Traditionally, India has very long history of using natural extracts in the form of Ayurvedic medicines. Currently, people throughout the world are recognizing the value of natural compounds. [22],[23] CMA var. agrestis is a wild variety of C. melo and known as wild melon or musk melon. C. melo var. agrestis, being wild variety is economically cheaper and present in enormous quantity comparing with its original variety C. melo. The plants of Cucurbitaceae family had been widely used in treatments of many diseases. [24],[25],[26] The previous studies have reported the presence of alkaloids, flavonoid, terpenoids, and phenolic compounds in seed extract of C. melo. [11] However, to the best of our knowledge, anti-dyslipidemic activity of CMA has not been explored until date. The purpose of the present study was to assess the anti-dyslipidemic activity of CMA extract and its subsequent fractions and further evaluation of its anti-adipogenic activity. In our study, results show that CMFE attenuates dyslipidemia and improves hyperglycemia that lead us to do fractionization of this extract and further assessment of anti-dyslipidemic activity of both fractions (CMWF and CMHF). Both fractions showed significantly decreased serum lipid and glucose level in our primary assays. Many natural compounds have been previously studied in great detail for their potential to inhibit adipogenesis and/or lipid accumulation capacities such as in some noted cases of berberine, hesperidin, naringin, curcumin. [14],[27],[28],[29],[30],[31] Our recent study also showed that the anti-adipogenic compounds also show anti-dyslipidemic activities. Hence further, we performed an anti-adipogenic activity of CMFE in 3T3-L1 adipocytes and found that CMFE decreases concentration-dependent oil-red-O accumulation, a dye used for staining of neutral TGs and lipids which indicates that CMFE causes decrease in lipid accumulation during 3T3-L1 adipogenic differentiation. Based on the data presented in this study, CMA fractions (CMWF and CMHF) treatment significantly improved serum dyslipidemia by decreasing TG, TC, and LDL-c with increase in HDL-c, and the ratio of HDL-c to TC. Diabetic dyslipidemia is a complex cluster of abnormalities. [2] In addition to the hypolipidemic effects, CMWF and CMHF treatment also showed hypoglycemic activity in dyslipidemic hamsters. Treatment of CMA fractions also attenuated body weight and eWAT weight, a marker of obesity. Histological analysis also proved that CMA fractions decreased the hypertrophy in adipocyte, a marker of dysfunctional adipose tissue. Moreover, hepatic lipid accumulation a marker of hepatic insulin resistance is also reduced with treatment of CMWF and CMHF. [32],[33] Hence taken together, CMA fractions attenuated body weight gain, ameliorated dyslipidemia, and hyperglycemia in HFD fed dyslipidemic hamsters. FAS is a very well-known lipogenic target for SREBP-1c, which was significantly decreased when treated with CMWF and CMHF in eWAT as well as in the liver, further contributing to the effect of CMA fractions on modulating circulating lipids. CMWF and CMHF treatment also decreased the protein expression of ACC. Hepatic ATP - citrate lyase was decreased when treated with CMHF, but we could not get any significant difference in ATP- citrate lyase with CMWF treatment. We could not get any significant changes in adipogenesis and other markers (e.g. ATP-citrate lyase) with CMWF. Thus, further mRNA expression analysis was performed with CMHF only. LXR a is a sensor of cholesterol excess and its activation in dyslipidemic hamsters led to an increase in reverse cholesterol transport and reduced lipid accumulation. [34] In this study, CMHF treatment in HFD-fed hamsters increased the hepatic mRNA expression of LXR a. Further, SREBP-1c is considered as a central mediator of obesity and insulin resistance and master regulator of ATP-citrate lyase, ACC, and FAS. ATP-citrate lyase is a lipogenic enzyme that converts citrate to acetyl-coenzyme A. Acetyl-coenzyme A is further converted to malonyl-CoA. Malonyl-CoA is known to play a key role for chain elongation in fatty acid biosynthesis. [35] Liver-specific ATP-citrate lyase downregulation via adenovirus-mediated RNA interference has been reported to reduce expression of peroxisome proliferator-activated receptor-gamma and the entire lipogenic program in the liver. [36] Hence, we hypothesize that CMWF and CMHF increase expression of LXR a and inhibits expression of the transcription factor SREBP1c, leading to a reduced expression of its all major targets including FAS, ACC, and ATP-citrate lyase to inhibit lipogenesis in the liver as well as in adipose tissue. Overexpression of APOA-I limits progression and reduces pre-existing atherosclerosis hence, increasing the levels of APOA1 A-I has been a therapeutic target in CVDs. [37],[38] CMHF treatment increased the mRNA expression of APOA1 and LCAT, the genes involved in reverse cholesterol transport, proving that CMHF not only decreases lipogenesis but also increases reverse cholesterol transport. Hence, it is concluded that apart from adipose tissue, the liver is also an important player for in vivo activity of CMA. Hypertriglyceridemia (>150 mg/dL) is a common lipid abnormality associated with several other metabolic disorders. [39],[40] LPL plays an important role by catalyzing first reaction in TG metabolism and increase in LPL causes a reduction in hypertriglyceridemia. [41] Our results show that CMHF increased lipoprotein lipase mRNA expression in the liver that might be a reason for the decrease in serum TG level.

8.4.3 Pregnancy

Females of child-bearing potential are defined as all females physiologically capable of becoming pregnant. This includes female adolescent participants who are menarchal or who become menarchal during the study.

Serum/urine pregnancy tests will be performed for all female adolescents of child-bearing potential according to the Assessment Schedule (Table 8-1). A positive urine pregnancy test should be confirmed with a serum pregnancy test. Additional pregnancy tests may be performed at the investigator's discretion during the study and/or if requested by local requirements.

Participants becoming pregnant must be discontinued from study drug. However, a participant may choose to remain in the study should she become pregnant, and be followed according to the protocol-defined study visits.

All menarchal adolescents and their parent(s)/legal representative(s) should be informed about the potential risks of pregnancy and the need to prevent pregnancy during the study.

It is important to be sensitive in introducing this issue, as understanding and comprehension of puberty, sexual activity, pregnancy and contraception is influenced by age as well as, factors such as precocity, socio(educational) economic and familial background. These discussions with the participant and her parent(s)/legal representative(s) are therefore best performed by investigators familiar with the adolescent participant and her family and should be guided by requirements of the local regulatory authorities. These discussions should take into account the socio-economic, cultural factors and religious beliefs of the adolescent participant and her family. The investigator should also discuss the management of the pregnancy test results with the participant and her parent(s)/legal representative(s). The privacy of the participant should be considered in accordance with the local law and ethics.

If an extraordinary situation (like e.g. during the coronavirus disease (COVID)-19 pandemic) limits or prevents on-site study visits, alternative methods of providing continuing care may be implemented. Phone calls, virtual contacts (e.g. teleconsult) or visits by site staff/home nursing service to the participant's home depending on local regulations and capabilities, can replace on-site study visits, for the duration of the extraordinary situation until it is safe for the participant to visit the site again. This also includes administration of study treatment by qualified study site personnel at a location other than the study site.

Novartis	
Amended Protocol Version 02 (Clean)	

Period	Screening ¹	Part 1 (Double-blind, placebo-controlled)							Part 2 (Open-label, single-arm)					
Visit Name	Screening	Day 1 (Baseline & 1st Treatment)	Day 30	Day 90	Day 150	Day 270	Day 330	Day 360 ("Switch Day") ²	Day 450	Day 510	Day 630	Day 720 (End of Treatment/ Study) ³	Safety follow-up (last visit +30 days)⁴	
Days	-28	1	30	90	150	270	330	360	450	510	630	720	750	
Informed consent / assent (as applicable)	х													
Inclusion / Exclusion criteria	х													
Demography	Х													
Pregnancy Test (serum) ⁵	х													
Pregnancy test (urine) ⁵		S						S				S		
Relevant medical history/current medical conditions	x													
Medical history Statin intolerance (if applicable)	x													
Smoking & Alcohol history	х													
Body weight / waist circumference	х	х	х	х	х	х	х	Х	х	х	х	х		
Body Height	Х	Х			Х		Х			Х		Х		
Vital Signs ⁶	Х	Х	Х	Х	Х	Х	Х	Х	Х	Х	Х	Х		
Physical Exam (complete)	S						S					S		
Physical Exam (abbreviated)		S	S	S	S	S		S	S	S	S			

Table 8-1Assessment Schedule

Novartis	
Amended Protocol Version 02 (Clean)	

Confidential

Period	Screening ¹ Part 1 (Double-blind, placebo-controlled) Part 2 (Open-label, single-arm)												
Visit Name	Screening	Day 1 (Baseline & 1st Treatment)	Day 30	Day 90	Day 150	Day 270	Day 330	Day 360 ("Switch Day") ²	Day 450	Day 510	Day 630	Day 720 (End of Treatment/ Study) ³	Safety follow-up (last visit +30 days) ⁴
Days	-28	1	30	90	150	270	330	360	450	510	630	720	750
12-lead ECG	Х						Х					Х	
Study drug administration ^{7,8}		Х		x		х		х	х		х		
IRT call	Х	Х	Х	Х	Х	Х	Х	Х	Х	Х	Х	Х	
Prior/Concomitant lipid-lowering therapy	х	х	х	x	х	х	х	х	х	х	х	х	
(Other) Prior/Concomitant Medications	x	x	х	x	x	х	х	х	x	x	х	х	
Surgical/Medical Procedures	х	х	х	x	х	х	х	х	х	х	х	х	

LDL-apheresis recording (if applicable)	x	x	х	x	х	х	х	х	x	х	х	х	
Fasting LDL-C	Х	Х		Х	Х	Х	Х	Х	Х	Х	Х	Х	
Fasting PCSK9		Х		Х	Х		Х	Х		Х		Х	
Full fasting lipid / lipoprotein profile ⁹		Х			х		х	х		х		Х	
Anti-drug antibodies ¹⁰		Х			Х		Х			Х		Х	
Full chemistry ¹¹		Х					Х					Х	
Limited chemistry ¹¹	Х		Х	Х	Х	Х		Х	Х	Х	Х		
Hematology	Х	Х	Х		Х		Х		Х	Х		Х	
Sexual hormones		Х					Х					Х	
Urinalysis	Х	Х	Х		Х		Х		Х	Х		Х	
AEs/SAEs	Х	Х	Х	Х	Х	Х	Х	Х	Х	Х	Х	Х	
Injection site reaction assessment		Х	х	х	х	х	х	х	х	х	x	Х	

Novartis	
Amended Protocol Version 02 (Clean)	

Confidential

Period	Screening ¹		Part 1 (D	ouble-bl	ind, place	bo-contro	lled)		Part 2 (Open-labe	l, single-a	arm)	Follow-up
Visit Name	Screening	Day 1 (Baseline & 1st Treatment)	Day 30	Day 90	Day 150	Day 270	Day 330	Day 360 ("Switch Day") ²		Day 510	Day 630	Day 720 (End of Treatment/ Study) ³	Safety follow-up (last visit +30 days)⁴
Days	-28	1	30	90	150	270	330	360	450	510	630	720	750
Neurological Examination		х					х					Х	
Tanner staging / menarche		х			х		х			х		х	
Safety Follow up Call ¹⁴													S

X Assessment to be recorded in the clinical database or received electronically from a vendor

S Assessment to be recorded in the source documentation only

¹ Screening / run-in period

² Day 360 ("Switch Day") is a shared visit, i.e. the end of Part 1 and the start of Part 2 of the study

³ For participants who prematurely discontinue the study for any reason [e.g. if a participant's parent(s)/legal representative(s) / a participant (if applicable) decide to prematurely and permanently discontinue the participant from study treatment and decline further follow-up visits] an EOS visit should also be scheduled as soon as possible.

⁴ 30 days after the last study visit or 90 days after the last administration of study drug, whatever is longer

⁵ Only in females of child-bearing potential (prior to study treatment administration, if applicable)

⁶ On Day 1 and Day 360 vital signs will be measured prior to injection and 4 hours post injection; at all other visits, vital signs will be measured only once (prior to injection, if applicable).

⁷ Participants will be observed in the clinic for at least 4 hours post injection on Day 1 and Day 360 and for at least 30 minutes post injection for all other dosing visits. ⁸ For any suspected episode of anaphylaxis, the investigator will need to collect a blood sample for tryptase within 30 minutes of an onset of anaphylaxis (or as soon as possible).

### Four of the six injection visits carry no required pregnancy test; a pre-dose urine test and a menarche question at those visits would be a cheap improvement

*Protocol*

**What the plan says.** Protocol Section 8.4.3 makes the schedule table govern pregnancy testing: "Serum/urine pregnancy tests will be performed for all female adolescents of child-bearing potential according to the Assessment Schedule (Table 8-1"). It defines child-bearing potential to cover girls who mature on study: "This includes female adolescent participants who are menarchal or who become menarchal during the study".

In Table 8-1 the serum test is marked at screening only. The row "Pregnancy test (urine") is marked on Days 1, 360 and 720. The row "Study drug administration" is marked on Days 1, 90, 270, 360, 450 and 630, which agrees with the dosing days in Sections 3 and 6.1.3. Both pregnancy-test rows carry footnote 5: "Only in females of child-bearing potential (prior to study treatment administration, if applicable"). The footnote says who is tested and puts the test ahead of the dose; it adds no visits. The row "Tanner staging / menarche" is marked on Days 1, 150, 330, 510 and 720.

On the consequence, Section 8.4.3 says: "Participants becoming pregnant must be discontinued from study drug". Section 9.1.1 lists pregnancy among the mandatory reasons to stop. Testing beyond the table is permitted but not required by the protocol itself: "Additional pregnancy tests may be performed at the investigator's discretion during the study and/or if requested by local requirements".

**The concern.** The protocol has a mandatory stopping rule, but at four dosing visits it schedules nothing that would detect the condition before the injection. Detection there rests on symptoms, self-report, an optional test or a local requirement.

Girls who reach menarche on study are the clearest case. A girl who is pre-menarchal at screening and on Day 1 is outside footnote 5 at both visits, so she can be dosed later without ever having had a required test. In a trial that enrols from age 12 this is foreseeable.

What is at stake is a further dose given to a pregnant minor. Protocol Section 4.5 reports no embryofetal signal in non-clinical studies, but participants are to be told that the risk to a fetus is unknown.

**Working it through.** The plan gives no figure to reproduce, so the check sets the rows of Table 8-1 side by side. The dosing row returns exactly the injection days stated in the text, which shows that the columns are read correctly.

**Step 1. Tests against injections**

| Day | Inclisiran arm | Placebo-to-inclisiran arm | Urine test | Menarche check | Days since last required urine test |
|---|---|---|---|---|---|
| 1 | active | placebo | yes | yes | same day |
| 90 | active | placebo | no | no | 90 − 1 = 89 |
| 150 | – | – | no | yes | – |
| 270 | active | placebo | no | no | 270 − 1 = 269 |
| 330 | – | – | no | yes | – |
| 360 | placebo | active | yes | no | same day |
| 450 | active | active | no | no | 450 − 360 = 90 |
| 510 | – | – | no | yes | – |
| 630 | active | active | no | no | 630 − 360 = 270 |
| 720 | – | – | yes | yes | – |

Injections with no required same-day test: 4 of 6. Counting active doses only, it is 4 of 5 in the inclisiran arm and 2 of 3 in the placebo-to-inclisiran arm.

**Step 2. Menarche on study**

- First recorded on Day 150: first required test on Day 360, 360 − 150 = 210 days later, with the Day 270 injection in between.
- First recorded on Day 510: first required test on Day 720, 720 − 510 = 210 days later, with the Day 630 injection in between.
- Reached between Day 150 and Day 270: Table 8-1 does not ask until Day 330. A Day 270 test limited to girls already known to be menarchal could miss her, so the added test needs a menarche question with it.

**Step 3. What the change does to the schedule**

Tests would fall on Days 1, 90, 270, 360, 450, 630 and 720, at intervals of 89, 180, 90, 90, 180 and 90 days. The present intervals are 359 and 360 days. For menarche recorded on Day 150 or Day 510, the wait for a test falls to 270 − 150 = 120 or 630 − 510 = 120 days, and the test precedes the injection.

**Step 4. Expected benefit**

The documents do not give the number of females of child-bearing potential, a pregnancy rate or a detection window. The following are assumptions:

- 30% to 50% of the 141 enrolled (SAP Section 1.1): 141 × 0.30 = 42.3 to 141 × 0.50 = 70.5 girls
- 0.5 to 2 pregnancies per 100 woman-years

The administration of CMFE, CMWF, and CMHF significantly attenuated body weight gain and eWAT hypertrophy and improved serum TC, TG, and LDL-c levels in HFD-induced dyslipidemic hamsters. CMFE and CMHF inhibited adipogenesis in 3T3-L1 adipocytes. The dyslipidemic effects of CMHF altered the expression of LXR a, SREBP1c in the liver, and FAS in both liver and adipose tissue. These results suggest that CMA treatment is useful for treating metabolic diseases such as obesity and hyperlipidemia. Our study shows the effects of CMWF and CMHF on TC, TGs, and LDL-c along with an analysis of liver and kidney adverse reactions indicates that CMA could be a cheap, efficient, and safe lipid-lowering drug in metabolic syndrome patients.


KS, SR and AG are supported by senior research fellowship of University Grant Commission, New Delhi. SV is supported by BSC0102. DK and AS are supported by Senior Research Fellowship and Senior Research Fellowship respectively from Council of Scientific and Industrial Research. The authors acknowledge Sophisticated Analytical Instrument facility (SAIF), CSIR-CDRI for mass spectrometry analysis. The manuscript bears CDRI communication number 9113.

Financial support and sponsorship

Research work is supported by CSIR --CDRI Network projects {Projects No: BSC0102 and BSC 0106}.

Conflicts of interest

The authors declare no conflicts of interest.